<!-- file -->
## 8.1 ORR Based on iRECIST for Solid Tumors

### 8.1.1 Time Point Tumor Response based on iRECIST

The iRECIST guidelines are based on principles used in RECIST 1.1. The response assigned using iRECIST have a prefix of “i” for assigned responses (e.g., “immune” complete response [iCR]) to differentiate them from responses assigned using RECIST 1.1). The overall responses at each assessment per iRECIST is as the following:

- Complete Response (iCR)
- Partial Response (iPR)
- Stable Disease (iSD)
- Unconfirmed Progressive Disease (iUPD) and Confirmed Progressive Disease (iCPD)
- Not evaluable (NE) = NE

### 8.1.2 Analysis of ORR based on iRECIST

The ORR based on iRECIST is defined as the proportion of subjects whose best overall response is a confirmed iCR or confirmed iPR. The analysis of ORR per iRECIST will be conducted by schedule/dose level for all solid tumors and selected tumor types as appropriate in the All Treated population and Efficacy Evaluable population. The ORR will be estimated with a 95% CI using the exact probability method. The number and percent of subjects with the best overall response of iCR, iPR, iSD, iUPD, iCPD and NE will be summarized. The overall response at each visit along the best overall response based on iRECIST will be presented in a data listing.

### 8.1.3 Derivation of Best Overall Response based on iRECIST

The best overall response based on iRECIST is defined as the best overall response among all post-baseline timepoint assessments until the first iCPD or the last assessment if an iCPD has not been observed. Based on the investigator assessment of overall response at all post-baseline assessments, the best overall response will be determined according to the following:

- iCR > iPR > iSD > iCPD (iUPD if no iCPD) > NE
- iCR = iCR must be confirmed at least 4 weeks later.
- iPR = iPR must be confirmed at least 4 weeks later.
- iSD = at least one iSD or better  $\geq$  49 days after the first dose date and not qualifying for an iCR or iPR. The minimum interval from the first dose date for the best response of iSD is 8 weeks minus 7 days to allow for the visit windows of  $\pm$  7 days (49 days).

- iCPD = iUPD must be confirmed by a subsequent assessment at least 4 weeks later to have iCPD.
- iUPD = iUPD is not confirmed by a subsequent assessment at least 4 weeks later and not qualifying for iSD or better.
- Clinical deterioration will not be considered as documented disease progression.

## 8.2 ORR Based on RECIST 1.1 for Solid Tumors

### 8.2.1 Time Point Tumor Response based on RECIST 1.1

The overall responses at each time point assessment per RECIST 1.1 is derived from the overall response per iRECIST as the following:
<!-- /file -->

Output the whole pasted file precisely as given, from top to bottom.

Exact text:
## 8.1 ORR Based on iRECIST for Solid Tumors

### 8.1.1 Time Point Tumor Response based on iRECIST

The iRECIST guidelines are based on principles used in RECIST 1.1. The response assigned using iRECIST have a prefix of “i” for assigned responses (e.g., “immune” complete response [iCR]) to differentiate them from responses assigned using RECIST 1.1). The overall responses at each assessment per iRECIST is as the following:

- Complete Response (iCR)
- Partial Response (iPR)
- Stable Disease (iSD)
- Unconfirmed Progressive Disease (iUPD) and Confirmed Progressive Disease (iCPD)
- Not evaluable (NE) = NE

### 8.1.2 Analysis of ORR based on iRECIST

The ORR based on iRECIST is defined as the proportion of subjects whose best overall response is a confirmed iCR or confirmed iPR. The analysis of ORR per iRECIST will be conducted by schedule/dose level for all solid tumors and selected tumor types as appropriate in the All Treated population and Efficacy Evaluable population. The ORR will be estimated with a 95% CI using the exact probability method. The number and percent of subjects with the best overall response of iCR, iPR, iSD, iUPD, iCPD and NE will be summarized. The overall response at each visit along the best overall response based on iRECIST will be presented in a data listing.

### 8.1.3 Derivation of Best Overall Response based on iRECIST

The best overall response based on iRECIST is defined as the best overall response among all post-baseline timepoint assessments until the first iCPD or the last assessment if an iCPD has not been observed. Based on the investigator assessment of overall response at all post-baseline assessments, the best overall response will be determined according to the following:

- iCR > iPR > iSD > iCPD (iUPD if no iCPD) > NE
- iCR = iCR must be confirmed at least 4 weeks later.
- iPR = iPR must be confirmed at least 4 weeks later.
- iSD = at least one iSD or better  $\geq$  49 days after the first dose date and not qualifying for an iCR or iPR. The minimum interval from the first dose date for the best response of iSD is 8 weeks minus 7 days to allow for the visit windows of  $\pm$  7 days (49 days).

- iCPD = iUPD must be confirmed by a subsequent assessment at least 4 weeks later to have iCPD.
- iUPD = iUPD is not confirmed by a subsequent assessment at least 4 weeks later and not qualifying for iSD or better.
- Clinical deterioration will not be considered as documented disease progression.

## 8.2 ORR Based on RECIST 1.1 for Solid Tumors

### 8.2.1 Time Point Tumor Response based on RECIST 1.1

The overall responses at each time point assessment per RECIST 1.1 is derived from the overall response per iRECIST as the following: